During that time, I just kind of started to feel like the Holy Spirit was downloading into me a vision for ministry that was less focused on denominations and more about trying to bring the Church together. Not ignoring the disagreements that we have, but more so saying the things that we agree upon are just far greater, and that that’s something that the world desperately needs to see. It needs to see the Church standing together in solidarity.

    John: Matt, let’s talk a little bit about that. You’ve had a unique role in walking in to both Catholic as well as Protestant circles with that ideology behind you. What do you think... where others have attempted that before you but for some reason, there is something with your songs that are resonating very well. Not to say that they’re two camps but just to kind of break it down to some extent that there are two camps. What do you think that is? Why is it that God is using you in this particular moment in time to do such a thing as that?

    Matt: Well, I think and here’s what I’ve learned, that as a songwriter, you can write songs about your faith, you can write songs from your faith. I think a great example of that is just in the test of time in great songs of the Church that we all sing, because of our denominations. I think that when you look at those songs, those songs weren’t necessarily written about doctrines of faith as much as they were written from doctrines of faith; the difference of that being that I realize that early on in my writing I was writing songs about my Christian faith from a Catholic perspective. I think over time as my faith became more and more integrated just to know who I was, I realized that I didn’t need to do that. I just needed to write songs from my faith, and so I think when you do that, there’s a timeless element of core Christian truth that shines through regardless of disagreements. I think people just start to go … I mean, “Amazing Grace” … that song isn’t about justification. It isn’t about subsidiary atonement or sensationalism. It’s a song about grace! It’s a song that comes from a deep personal perspective, and in a way from the gospel. It’s not about the gospel.

    I think that’s the difference. I think writers more and more are realizing that. “10,000 Reasons”… some people could say it was a theological speculation about the multitude of reasons that a redeemed sinner would have to bless God, or you could just simply say that it’s an amazing prayer that comes from a heart of somebody who knows Jesus. Do you understand what I’m saying?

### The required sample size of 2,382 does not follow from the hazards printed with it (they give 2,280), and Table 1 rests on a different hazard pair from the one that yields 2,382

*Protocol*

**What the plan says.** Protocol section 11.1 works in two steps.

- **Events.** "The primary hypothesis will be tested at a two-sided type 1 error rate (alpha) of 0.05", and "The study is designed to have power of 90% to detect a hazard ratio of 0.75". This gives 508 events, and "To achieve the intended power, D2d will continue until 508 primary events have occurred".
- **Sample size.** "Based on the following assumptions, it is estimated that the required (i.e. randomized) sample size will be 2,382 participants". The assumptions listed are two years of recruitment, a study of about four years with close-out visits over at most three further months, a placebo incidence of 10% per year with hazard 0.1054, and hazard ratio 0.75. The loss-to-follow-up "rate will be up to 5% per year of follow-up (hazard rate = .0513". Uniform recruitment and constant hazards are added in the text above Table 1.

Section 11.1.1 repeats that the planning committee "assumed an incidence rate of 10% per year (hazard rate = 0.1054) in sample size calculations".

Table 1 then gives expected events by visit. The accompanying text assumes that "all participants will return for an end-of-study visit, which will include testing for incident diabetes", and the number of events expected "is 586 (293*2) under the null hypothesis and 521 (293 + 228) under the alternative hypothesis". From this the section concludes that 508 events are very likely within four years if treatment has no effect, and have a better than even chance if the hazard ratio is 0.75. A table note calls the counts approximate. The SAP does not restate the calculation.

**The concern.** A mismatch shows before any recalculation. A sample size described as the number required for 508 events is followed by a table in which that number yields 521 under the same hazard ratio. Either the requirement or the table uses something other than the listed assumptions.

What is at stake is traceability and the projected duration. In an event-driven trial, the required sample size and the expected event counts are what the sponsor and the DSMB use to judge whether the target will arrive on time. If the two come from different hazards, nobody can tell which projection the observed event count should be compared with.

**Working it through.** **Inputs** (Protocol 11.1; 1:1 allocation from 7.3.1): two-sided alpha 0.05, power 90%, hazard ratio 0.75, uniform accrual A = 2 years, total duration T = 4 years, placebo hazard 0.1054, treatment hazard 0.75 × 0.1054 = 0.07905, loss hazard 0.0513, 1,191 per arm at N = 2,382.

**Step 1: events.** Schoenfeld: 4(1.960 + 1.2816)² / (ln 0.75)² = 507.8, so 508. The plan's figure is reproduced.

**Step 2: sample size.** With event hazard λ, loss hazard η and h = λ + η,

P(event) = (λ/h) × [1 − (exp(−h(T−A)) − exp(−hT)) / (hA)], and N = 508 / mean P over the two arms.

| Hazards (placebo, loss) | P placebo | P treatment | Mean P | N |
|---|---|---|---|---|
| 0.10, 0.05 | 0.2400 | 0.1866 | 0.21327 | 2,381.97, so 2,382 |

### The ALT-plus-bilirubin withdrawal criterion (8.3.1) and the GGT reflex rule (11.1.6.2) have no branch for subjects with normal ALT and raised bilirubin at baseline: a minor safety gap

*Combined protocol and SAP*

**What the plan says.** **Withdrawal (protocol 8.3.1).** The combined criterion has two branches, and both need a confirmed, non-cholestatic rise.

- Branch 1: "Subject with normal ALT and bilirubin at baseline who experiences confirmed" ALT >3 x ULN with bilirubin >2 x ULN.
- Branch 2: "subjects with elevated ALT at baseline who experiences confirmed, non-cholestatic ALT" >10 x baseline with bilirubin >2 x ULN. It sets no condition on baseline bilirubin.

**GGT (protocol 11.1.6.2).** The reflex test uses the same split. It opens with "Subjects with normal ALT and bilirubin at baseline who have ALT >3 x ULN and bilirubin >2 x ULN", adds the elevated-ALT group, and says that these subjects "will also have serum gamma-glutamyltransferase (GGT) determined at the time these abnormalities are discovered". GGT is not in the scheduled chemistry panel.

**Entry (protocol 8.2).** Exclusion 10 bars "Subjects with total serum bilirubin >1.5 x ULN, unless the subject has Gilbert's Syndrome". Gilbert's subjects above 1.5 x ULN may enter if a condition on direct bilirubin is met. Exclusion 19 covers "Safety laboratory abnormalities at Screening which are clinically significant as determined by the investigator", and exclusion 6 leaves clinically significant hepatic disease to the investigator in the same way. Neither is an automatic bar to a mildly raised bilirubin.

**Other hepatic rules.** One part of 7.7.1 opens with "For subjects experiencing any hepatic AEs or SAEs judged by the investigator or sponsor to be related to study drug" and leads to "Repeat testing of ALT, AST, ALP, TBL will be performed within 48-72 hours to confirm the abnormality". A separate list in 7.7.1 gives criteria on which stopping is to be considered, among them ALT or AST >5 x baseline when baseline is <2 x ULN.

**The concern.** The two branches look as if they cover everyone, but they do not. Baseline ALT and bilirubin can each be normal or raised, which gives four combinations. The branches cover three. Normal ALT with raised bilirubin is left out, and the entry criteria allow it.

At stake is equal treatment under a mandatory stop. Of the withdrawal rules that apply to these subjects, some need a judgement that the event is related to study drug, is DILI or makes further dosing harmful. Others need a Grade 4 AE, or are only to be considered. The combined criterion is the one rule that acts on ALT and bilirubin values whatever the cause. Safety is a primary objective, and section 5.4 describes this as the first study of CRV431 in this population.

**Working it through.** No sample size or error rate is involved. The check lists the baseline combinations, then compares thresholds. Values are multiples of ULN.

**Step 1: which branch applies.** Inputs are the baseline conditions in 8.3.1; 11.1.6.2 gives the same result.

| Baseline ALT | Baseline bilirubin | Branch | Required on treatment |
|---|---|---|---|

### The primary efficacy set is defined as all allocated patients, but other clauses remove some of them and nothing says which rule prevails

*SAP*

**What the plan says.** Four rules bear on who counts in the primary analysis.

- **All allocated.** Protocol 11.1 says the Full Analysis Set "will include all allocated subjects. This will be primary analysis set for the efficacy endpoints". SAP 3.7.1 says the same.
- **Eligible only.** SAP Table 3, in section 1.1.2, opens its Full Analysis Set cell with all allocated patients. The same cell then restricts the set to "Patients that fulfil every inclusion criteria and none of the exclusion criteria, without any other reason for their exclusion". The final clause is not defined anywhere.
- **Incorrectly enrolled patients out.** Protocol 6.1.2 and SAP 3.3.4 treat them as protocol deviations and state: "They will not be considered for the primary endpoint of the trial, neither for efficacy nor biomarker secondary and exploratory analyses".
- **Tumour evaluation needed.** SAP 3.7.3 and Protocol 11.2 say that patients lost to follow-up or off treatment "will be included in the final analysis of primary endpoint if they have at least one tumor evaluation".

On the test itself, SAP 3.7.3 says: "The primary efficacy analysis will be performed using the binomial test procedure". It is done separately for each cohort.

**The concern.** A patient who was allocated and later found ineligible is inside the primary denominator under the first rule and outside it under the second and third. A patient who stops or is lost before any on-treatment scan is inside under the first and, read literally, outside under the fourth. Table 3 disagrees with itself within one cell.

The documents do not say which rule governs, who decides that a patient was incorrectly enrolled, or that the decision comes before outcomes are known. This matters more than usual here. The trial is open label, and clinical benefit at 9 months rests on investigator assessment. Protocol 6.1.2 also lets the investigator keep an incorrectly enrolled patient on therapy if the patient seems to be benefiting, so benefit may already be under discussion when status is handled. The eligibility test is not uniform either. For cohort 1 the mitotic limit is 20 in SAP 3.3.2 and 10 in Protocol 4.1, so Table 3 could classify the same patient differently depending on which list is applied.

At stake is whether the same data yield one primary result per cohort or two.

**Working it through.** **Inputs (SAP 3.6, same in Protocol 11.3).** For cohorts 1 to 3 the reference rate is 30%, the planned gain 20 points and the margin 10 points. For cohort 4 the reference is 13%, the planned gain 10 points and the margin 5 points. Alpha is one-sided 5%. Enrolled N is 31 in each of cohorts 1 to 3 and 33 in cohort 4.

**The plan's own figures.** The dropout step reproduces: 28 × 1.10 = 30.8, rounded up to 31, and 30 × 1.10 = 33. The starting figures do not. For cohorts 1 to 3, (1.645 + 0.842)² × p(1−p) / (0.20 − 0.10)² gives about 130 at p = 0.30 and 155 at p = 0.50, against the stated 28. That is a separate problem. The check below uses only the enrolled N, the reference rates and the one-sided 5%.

John: Yes.

    Matt: I think part of it is the realization that I don’t major in the minors!

    John: That’s a good point!

    Matt: Like Matt Redman and I wrote a song about communion together. He comes from an Anglican or Evangelical background and I came from a Catholic background. We have completely different doctoral teachings about communion and about the Eucharist. Does that mean that we can’t write a song together about the importance of communion. Or that when Jesus says in the Bible, “Remember me … do this in remembrance of me… that we can’t. What we can say is let’s try to serve the Church with a song that somehow reflects truth and leaves a little bit of room for the mystery of faith. I think that’s what I’ve tried to do with my music. Particularly I think the corporate songs … the songs specifically for churches to sing on Sunday. I have definitely tried to do that in those songs.

    John: When you look at the catalog of songs that have come through Christian-dome in the years, down through the ages, what is a song or two that continues to move you and make you go, “That is a song that drives specifically to my heart and makes me fall at the feet of Jesus”?

    Matt: Hmmm.

    John: If I put you on the spot there, I apologize.

    Matt: I think for me I definitely do … I liturgically sort of … coming from a liturgical mindset and as a believer … I’m a firm believer in seasons and so I would say it would depend on what season we’re in. I think “It Is Well” is just to me such an awe-encompassing, amazing hymn that I think the more you grow in your faith and in your life, you know, being single and following Jesus is one thing but being married and being a father and following Jesus it completely changes. Particularly as you get older in life, you just start noticing this thing where people around you, their bodies just start breaking down. It’s like I have had more family members or friends suffer with illness or disease or heart problems or diabetes or all of that. I think that combined with just the climate of everything going on in the world. Well, we don’t have a pope, we’re currently sequestered and the city of Detroit just filed for bankruptcy. If you don’t have anything to pray about, just go ahead and pick one of those!

    I think a hymn like that speaks volumes because it’s very real and it addresses a lot of the human experience. It’s like we have mountain top moments that are fleeting and small, and they inspire us to walk through the valleys, so that even in the valley’s we can continue to be a joy for people and say it as well.

    It’s so funny because when you immediately said it, I thought of “Oh Holy Night”. We sing that song once a year but for a lot of people, the lyrics just fly right by. Truly He taught us to love one another, His name is love and His gospel is peace, chains shall He break for the slave is our brother and in His name all oppressions shall cease … the problem is that we only sing that song once a year so it doesn’t get enough scrutiny.

    I think of a hymn like that and a song like that and how it defines a singular moment. I mean if you hear “Oh Holy Night” you knew everybody, even the un-churched can think of an experience of being in church and hearing that song, hopefully sung well. I think that is powerful. Those are two examples. I think it’s so funny … I just love the fact that a melody that was written hundreds and hundreds of years ago, we’ll still sing it and that’s just a really neat prospect.